Wednesday July 05, 2017

Cracking our moral code: How we decide what's right and wrong

Neuroscience is helping us understand how we process moral decisions. Ideas Host Paul Kennedy had his brain scanned in an MRI machine while answering a series of moral dilemmas.

Neuroscience is helping us understand how we process moral decisions. Ideas Host Paul Kennedy had his brain scanned in an MRI machine while answering a series of moral dilemmas. (Dr. Cendri Hutcherson, director of the Toronto Decision Neuroscience Laboratory)

Listen to Full Episode 53:59

We all have a moral code -- a clear sense of what is right and what is wrong. But the reasons why we make certain decisions can quickly get fuzzy. Producer John Chipman explores why some people stick to their moral codes more stringently than others, and delves into the latest neuroimaging research to find out what it can tell us about what guides our moral decisions. **This episode originally aired December 12, 2016.  

 

For thousands of years, philosophers have been concocting moral dilemmas to puzzle over, searching for the key to our moral code. But it's only been in the past couple decades that scientists have started getting high tech, delving deep into our brains with the help of MRI brain scans, to uncover how we make moral decisions. They're interested in learning whether we're more likely to reason our way to moral decisions, or whether we act on instinct and emotion. 

John Chipman talks to two people who've made moral decisions which have entailed major life sacrifices. Linda Gibbons is an anti-abortion activist and who's spent 11 years in jail for demonstrating outside abortion clinics. No amount of reasoning will dissuade her from her activism. And Dinesh Kumar was wrongfully implicated in his infant son's death, but he pled guilty despite the fact he is innocent.

Neuroscientist Cendri Hutcherson and psychologist David Pizarro reflect on Linda and Dinesh's stories and provide insights into what we can learn from their moral struggles.

Paul Kennedy volunteered himself to be a guinea pig in a MRI test that analyzes how the brain reacts to various moral scenarios. While Paul is in the MRI machine, he has to answer 'yes' or 'no' to a range of moral dilemmas, including high-stakes questions like: "Imagine you and 50 other people are hiding in a basement from murderous Nazi soldiers. An infant hiding with you starts to cry. The crying would alert the soldiers to your location. Would you smother the infant to save the group?" Dr. Cendri Hutcherson compiles the results to see which areas of the brain activate while subjects are making those decisions.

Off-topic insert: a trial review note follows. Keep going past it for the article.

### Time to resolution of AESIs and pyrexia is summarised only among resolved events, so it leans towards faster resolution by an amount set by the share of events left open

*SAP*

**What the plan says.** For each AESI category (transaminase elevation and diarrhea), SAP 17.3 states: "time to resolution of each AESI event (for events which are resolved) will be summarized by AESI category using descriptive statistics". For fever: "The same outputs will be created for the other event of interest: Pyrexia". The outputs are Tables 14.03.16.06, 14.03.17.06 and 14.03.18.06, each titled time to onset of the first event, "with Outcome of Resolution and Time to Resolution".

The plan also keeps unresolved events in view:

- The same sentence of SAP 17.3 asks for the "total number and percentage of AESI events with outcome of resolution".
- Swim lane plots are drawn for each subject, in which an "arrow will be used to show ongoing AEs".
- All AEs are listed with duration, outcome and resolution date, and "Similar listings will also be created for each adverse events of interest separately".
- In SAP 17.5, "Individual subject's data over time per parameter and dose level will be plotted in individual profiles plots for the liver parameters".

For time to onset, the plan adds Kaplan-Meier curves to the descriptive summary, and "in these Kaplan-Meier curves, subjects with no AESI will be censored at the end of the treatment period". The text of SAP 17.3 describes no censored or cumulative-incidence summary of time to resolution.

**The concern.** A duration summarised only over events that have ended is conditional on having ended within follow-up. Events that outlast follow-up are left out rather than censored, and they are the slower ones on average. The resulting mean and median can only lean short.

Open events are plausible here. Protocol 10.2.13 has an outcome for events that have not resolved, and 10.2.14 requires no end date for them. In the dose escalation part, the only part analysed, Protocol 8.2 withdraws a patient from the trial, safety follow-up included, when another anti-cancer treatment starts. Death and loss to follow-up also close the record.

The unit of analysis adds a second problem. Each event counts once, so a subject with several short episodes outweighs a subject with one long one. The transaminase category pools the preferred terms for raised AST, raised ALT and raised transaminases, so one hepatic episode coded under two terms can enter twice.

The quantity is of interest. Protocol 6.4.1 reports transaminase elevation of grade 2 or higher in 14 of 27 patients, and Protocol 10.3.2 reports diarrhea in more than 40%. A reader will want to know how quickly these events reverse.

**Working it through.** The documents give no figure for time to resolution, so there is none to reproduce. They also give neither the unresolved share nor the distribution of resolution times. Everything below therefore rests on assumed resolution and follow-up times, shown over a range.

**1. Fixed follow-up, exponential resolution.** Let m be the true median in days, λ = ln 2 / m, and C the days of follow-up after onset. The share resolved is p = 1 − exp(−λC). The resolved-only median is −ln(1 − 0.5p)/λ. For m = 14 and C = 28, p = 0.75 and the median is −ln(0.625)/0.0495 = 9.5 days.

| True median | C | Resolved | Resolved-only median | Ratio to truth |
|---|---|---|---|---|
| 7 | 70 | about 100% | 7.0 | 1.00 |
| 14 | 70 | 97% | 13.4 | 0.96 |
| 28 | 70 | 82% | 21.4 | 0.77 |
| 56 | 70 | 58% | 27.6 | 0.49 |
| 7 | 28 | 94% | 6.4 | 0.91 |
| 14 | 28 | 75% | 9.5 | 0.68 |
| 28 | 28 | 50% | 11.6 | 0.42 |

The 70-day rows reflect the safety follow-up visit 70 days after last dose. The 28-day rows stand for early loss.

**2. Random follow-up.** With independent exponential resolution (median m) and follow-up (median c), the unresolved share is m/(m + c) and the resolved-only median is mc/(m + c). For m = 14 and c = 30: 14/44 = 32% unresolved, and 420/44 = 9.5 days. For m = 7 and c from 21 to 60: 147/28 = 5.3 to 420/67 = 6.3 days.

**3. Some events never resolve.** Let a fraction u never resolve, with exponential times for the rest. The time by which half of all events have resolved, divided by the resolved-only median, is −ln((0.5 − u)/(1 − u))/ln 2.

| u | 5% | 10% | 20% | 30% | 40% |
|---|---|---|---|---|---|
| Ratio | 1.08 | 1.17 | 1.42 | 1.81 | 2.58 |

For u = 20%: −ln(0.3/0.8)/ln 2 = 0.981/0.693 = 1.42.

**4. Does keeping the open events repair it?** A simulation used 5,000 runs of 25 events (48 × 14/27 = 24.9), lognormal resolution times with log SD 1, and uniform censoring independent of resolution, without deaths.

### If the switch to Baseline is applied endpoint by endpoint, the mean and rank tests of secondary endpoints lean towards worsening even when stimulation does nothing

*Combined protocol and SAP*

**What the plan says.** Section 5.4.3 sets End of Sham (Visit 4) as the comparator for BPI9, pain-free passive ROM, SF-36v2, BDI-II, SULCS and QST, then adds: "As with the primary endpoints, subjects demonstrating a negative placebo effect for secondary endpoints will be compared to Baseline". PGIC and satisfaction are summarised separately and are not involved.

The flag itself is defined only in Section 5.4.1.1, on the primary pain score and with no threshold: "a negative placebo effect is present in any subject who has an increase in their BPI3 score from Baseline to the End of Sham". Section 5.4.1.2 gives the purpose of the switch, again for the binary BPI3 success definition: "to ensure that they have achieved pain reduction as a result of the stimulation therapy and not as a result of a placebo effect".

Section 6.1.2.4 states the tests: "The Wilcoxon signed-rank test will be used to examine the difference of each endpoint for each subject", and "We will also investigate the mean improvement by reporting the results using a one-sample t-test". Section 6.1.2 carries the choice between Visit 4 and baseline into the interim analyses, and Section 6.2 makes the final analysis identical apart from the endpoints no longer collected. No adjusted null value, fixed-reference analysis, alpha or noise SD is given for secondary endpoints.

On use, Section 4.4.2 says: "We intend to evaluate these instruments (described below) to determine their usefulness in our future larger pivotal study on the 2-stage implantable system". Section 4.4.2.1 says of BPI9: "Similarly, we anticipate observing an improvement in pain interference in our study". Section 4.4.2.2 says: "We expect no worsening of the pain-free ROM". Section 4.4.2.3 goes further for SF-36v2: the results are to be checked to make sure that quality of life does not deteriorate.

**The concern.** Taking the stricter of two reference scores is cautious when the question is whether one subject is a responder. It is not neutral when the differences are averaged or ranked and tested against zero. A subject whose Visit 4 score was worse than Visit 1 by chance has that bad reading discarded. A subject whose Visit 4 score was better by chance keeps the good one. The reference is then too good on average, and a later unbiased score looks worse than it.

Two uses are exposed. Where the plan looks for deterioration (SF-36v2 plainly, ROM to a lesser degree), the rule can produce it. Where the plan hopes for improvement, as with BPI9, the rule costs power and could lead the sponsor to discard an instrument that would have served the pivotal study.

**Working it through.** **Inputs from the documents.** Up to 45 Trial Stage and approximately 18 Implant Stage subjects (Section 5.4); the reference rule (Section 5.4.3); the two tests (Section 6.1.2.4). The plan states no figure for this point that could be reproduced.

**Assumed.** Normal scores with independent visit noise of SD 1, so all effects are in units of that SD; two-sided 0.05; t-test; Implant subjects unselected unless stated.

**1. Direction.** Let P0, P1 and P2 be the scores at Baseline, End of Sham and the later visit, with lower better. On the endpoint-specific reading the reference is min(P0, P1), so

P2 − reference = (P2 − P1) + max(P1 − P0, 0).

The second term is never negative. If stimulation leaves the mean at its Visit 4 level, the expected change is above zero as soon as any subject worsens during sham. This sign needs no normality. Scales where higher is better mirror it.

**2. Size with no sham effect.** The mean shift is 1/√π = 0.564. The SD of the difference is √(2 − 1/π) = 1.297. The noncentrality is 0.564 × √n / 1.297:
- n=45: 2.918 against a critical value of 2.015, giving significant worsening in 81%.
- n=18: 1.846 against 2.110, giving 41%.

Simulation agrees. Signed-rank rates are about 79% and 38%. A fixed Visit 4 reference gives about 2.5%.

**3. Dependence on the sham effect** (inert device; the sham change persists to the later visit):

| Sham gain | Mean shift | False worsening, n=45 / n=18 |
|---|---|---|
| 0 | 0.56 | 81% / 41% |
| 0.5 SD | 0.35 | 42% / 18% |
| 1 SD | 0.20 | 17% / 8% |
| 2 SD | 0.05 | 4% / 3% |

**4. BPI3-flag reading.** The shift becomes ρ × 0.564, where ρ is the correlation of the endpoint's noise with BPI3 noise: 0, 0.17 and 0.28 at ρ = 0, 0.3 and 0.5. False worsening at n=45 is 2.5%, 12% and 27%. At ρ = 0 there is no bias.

Cracking the Moral Code-1

Paul Kennedy gets ready for his brain scan at York University's MRI Facility, located in the Sherman Health Science Research Centre. Researchers scan the brain to observe what parts are activated while making moral decisions. (Dr. Cendri Hutcherson, director of the Toronto Decision Neuroscience Laboratory)

Cracking the Moral Code-2

The first images of Paul’s brain appear. (Dr. Cendri Hutcherson, director of the Toronto Decision Neuroscience Laboratory)

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A 3-D rendition of Paul’s brain. Researchers are generally find activation in three key areas -- the ventromedial prefrontal cortex, the amygdala and the lateral prefrontal cortex. (Dr. Cendri Hutcherson, director of the Toronto Decision Neuroscience Laboratory)

Cracking the Moral Code - 4

When Paul tackles a high-stakes moral dilemma, the ventromedial prefrontal cortex lights up. (Dr. Cendri Hutcherson, director of the Toronto Decision Neuroscience Laboratory)


Guests in this episode: 

  • Linda Gibbons is an anti-abortion activist who spent a total of 11 years in jail for demonstrating outside abortion clinics. No amount of jail time dissuades her from her moral stance. 
     
  • Dinesh Kumar's infant son died unexpectedly. Dinesh was charged with second degree murder, but instead he accepted a plea deal with the charge and conviction of criminal negligence causing death, even though he knew he was innocent.
     
  • Cendri Hutcherson is Director of the Decision Neuroscience Laboratory and an Assistant Professor of Psychology at the University of Toronto. She received degrees in psychology from Harvard (B.A.) and Stanford (Ph.D.), and spent several years as a post-doctoral scholar studying neuroeconomics at the California Institute of Technology. Her research aims to illuminate the psychological, neural, and computational bases of decision making, with a focus on how self-control influences choices about altruism, morality, and physical health.
     
  • David Pizarro is Associate Professor of Psychology at Cornell University, where he also runs the Pizarro Lab. He received his PhD in social psychology from Yale University. His primary research interests are in moral judgment, the effects of emotion on judgment, and on the overlap between these two. 

**This episode was produced by John Chipman and Nicola Luksic.